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Combining Rebates with Carbon Taxes: Optimal Strategies for Coping with Emissions Leakage and Tax Interactions

Author

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  • Fischer, Carolyn

    () (Resources for the Future)

  • Fox, Alan K.

Abstract

Emissions regulations like carbon pricing raise the price of covered sector goods and thus can interact with and exacerbate other preexisting distortions in the economy. One such distortion is labor taxes. Another is emissions “leakage” due to the lack of comparable emissions pricing abroad or among other emitting sectors at home. A potential response is to combine the emissions tax with a rebate to production to mitigate the price increases. We use an optimal tax framework to solve for the optimal emissions tax and output rebate, given these distortions. We then employ a multisector computable general equilibrium model based on the GTAP framework to simulate the effects of a $50 per-ton carbon tax on the major emissions-intensive sectors in the U.S. economy and estimate optimal rebates by sector.

Suggested Citation

  • Fischer, Carolyn & Fox, Alan K., 2009. "Combining Rebates with Carbon Taxes: Optimal Strategies for Coping with Emissions Leakage and Tax Interactions," Discussion Papers dp-09-12, Resources For the Future.
  • Handle: RePEc:rff:dpaper:dp-09-12
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    File URL: http://www.rff.org/RFF/documents/RFF-DP-09-12.pdf
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    References listed on IDEAS

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    1. Sergey V. Paltsev, 2001. "The Kyoto Protocol: Regional and Sectoral Contributions to the Carbon Leakage," The Energy Journal, International Association for Energy Economics, vol. 0(Number 4), pages 53-80.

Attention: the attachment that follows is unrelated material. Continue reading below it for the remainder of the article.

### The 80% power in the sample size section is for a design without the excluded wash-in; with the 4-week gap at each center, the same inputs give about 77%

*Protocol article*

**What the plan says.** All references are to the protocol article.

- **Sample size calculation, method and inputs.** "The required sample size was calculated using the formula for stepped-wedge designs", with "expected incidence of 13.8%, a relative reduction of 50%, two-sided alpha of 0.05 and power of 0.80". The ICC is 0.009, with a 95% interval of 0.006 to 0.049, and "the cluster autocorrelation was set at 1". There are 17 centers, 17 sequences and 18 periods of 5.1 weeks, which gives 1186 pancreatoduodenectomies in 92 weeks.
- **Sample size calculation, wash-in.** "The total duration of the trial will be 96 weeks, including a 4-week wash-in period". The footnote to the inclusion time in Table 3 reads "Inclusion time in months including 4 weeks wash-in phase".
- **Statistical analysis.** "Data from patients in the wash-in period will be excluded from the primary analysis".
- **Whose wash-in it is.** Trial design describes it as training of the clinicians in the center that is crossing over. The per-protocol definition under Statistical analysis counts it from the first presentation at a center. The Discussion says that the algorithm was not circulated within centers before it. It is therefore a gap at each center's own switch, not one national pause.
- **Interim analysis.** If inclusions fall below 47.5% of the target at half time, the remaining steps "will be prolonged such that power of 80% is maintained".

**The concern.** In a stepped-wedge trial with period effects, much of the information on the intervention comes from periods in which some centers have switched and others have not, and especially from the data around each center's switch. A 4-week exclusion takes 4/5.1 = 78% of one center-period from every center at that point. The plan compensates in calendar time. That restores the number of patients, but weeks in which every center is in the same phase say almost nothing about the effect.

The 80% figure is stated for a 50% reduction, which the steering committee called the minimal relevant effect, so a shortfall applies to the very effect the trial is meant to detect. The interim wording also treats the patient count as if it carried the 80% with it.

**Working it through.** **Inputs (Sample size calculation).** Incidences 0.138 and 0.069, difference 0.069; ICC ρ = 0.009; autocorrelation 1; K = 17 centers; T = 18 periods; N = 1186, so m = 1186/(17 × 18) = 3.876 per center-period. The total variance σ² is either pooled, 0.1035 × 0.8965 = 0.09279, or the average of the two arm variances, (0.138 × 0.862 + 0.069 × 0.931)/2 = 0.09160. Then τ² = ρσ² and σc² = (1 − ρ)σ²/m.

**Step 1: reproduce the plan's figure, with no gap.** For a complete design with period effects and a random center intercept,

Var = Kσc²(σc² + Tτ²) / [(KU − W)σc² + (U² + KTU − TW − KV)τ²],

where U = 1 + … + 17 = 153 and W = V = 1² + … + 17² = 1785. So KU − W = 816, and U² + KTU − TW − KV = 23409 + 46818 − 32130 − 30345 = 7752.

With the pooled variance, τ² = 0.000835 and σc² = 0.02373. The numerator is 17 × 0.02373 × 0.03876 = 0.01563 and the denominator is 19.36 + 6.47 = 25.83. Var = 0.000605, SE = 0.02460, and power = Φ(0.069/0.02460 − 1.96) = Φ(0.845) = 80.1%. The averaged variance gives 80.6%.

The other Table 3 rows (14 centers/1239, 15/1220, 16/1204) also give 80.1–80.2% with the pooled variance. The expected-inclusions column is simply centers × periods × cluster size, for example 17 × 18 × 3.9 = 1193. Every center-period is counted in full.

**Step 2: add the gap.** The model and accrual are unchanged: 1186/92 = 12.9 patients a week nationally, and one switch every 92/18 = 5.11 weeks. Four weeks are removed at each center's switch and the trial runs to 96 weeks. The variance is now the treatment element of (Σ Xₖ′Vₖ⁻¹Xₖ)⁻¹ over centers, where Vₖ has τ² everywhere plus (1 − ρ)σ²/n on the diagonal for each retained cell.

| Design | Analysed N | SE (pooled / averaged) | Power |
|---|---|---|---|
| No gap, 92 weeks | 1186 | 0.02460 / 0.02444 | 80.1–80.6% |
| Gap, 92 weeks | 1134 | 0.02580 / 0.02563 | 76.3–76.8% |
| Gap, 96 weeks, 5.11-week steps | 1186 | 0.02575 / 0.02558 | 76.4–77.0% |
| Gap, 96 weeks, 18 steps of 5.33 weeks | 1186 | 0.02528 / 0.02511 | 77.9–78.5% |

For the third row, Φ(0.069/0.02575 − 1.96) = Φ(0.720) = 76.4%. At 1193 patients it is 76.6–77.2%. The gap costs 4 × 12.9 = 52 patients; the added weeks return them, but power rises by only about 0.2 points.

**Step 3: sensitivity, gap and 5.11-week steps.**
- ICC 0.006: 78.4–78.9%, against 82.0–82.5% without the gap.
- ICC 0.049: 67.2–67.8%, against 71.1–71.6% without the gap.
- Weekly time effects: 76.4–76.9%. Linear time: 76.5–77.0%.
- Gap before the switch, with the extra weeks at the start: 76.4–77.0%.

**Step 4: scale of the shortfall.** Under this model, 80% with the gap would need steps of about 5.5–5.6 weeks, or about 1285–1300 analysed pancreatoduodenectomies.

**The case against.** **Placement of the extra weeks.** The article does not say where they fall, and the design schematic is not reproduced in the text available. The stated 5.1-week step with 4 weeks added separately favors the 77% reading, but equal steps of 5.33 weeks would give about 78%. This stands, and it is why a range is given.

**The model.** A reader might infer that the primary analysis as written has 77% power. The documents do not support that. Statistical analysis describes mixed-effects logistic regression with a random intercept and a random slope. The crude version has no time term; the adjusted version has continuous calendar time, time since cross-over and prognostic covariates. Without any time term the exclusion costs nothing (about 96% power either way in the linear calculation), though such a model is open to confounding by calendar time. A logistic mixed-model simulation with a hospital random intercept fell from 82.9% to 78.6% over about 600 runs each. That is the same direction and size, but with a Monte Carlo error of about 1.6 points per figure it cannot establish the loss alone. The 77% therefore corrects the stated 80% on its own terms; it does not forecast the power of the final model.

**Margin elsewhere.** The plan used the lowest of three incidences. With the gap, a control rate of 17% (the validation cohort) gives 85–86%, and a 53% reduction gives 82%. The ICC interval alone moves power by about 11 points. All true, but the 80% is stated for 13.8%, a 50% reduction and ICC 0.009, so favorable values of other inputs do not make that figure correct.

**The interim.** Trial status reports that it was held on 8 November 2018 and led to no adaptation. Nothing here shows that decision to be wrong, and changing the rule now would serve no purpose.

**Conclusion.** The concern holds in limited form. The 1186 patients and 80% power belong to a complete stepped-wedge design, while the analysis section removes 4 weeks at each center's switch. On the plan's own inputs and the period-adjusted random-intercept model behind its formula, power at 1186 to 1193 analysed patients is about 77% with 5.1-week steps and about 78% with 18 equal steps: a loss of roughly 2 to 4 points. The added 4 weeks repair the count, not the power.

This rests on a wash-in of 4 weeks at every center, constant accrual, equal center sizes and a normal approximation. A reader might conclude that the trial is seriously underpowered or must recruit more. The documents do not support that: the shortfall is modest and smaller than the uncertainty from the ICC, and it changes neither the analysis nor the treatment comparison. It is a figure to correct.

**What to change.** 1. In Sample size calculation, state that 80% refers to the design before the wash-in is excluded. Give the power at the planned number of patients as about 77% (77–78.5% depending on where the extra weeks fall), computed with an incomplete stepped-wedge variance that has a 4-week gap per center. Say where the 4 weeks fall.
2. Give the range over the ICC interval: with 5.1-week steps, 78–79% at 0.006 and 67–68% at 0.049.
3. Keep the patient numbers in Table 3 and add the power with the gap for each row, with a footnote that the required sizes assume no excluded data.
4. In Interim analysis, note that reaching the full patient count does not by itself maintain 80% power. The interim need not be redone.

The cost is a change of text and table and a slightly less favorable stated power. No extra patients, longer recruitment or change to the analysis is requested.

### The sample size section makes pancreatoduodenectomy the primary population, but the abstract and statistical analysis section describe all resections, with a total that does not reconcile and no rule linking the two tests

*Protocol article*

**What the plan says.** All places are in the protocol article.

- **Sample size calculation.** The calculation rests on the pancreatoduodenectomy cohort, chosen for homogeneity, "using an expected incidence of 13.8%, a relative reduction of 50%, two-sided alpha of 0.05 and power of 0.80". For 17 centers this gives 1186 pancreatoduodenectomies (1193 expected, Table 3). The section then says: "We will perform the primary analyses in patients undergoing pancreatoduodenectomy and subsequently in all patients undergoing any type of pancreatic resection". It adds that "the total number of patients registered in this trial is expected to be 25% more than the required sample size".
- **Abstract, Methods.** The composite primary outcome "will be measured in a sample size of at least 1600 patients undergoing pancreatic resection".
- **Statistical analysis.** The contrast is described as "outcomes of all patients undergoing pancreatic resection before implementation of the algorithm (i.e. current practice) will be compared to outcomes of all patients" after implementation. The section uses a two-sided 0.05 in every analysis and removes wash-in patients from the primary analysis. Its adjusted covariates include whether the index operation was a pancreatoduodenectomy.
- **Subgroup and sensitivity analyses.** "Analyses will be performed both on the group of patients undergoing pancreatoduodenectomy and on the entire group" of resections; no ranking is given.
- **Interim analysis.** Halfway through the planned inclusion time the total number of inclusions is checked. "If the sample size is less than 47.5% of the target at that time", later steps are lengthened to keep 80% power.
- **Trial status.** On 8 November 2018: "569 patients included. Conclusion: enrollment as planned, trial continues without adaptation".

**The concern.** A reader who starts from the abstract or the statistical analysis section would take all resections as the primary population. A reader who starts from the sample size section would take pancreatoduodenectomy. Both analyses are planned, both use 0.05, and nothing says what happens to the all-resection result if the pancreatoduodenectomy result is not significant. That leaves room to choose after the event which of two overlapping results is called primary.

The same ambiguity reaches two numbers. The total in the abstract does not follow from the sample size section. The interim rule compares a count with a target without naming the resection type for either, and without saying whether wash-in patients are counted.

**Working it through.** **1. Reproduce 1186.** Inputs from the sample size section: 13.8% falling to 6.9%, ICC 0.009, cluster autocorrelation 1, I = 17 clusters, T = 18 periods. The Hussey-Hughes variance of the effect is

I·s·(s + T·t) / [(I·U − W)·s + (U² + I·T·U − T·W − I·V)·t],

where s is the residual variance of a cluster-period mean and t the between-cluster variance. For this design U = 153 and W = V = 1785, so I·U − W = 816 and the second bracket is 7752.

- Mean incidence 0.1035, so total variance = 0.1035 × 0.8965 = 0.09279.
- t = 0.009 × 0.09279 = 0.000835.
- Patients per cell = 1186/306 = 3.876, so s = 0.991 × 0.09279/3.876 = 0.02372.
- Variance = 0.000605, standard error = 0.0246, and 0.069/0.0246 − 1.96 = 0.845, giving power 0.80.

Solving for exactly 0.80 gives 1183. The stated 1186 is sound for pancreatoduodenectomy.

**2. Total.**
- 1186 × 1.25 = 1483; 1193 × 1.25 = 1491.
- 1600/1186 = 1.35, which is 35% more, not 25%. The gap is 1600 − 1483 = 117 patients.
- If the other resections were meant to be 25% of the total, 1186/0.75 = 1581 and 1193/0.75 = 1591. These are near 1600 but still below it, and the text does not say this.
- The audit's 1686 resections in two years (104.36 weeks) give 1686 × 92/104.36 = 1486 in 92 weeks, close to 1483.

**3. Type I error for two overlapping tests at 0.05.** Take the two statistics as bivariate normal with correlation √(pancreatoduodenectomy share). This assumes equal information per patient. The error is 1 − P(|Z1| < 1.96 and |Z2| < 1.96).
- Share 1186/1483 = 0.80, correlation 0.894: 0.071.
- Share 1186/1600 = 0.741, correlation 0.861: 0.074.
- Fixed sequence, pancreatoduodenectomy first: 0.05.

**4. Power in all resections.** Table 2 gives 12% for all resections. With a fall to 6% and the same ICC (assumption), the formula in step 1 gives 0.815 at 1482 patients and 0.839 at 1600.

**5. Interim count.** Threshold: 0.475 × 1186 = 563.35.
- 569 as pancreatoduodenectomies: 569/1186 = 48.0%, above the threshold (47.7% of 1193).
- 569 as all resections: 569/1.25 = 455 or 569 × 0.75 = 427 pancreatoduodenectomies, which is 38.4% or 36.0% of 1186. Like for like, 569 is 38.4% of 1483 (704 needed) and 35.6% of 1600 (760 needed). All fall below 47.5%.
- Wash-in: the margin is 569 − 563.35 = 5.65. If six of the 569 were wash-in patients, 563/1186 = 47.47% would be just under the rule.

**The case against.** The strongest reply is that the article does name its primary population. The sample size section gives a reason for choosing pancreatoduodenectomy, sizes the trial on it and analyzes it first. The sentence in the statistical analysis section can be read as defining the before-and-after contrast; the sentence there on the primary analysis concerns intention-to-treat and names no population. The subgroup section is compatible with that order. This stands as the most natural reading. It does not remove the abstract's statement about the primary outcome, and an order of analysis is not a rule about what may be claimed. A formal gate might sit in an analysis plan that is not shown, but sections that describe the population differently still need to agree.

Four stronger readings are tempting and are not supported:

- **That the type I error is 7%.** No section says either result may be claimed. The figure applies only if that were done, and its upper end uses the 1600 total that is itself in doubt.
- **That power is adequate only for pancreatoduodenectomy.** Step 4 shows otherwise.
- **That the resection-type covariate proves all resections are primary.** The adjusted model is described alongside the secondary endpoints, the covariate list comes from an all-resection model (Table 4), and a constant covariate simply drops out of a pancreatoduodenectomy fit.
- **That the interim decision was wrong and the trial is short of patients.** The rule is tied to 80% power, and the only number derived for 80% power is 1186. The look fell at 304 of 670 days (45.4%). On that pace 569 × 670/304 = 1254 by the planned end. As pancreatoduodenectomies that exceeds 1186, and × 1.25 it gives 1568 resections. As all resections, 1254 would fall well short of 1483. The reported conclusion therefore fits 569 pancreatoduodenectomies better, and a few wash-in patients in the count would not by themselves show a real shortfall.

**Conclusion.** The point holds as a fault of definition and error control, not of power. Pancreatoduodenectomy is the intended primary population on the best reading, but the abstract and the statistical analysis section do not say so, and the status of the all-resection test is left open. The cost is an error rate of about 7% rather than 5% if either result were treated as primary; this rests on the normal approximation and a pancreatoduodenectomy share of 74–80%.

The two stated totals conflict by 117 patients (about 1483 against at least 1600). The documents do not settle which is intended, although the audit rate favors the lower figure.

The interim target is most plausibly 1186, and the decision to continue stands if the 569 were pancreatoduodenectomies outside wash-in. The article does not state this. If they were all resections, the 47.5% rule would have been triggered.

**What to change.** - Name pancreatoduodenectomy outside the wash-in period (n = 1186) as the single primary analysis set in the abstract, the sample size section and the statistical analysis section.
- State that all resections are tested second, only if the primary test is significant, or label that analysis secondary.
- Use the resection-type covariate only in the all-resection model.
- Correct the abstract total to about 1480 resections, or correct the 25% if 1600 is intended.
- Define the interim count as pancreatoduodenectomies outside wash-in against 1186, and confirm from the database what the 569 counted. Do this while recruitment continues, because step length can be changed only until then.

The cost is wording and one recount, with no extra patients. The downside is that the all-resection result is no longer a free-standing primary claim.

2. Hertel, Thomas & Hummels, David & Ivanic, Maros & Keeney, Roman, 2007. "How confident can we be of CGE-based assessments of Free Trade Agreements?," Economic Modelling, Elsevier, vol. 24(4), pages 611-635, July.
    3. de Bovenberg, A Lans & Mooij, Ruud A, 1994. "Environmental Levies and Distortionary Taxation," American Economic Review, American Economic Association, vol. 84(4), pages 1085-1089, September.
    4. Fullerton, Don, 1997. "Environmental Levies and Distortionary Taxes: Comment," American Economic Review, American Economic Association, vol. 87(1), pages 245-251, March.
    5. Goulder, Lawrence H. & Parry, Ian W. H. & Williams III, Roberton C. & Burtraw, Dallas, 1999. "The cost-effectiveness of alternative instruments for environmental protection in a second-best setting," Journal of Public Economics, Elsevier, vol. 72(3), pages 329-360, June.
    6. Carolyn Fischer & Alan K. Fox, 2007. "Output-Based Allocation of Emissions Permits for Mitigating Tax and Trade Interactions," Land Economics, University of Wisconsin Press, vol. 83(4), pages 575-599.
    7. Bernard, Alain L. & Fischer, Carolyn & Fox, Alan K., 2007. "Is there a rationale for output-based rebating of environmental levies?," Resource and Energy Economics, Elsevier, vol. 29(2), pages 83-101, May.
    8. Fullerton, Don & Metcalf, Gilbert E., 2001. "Environmental controls, scarcity rents, and pre-existing distortions," Journal of Public Economics, Elsevier, vol. 80(2), pages 249-267, May.
    9. Sterner, Thomas & Hoglund Isaksson, Lena, 2006. "Refunded emission payments theory, distribution of costs, and Swedish experience of NOx abatement," Ecological Economics, Elsevier, vol. 57(1), pages 93-106, April.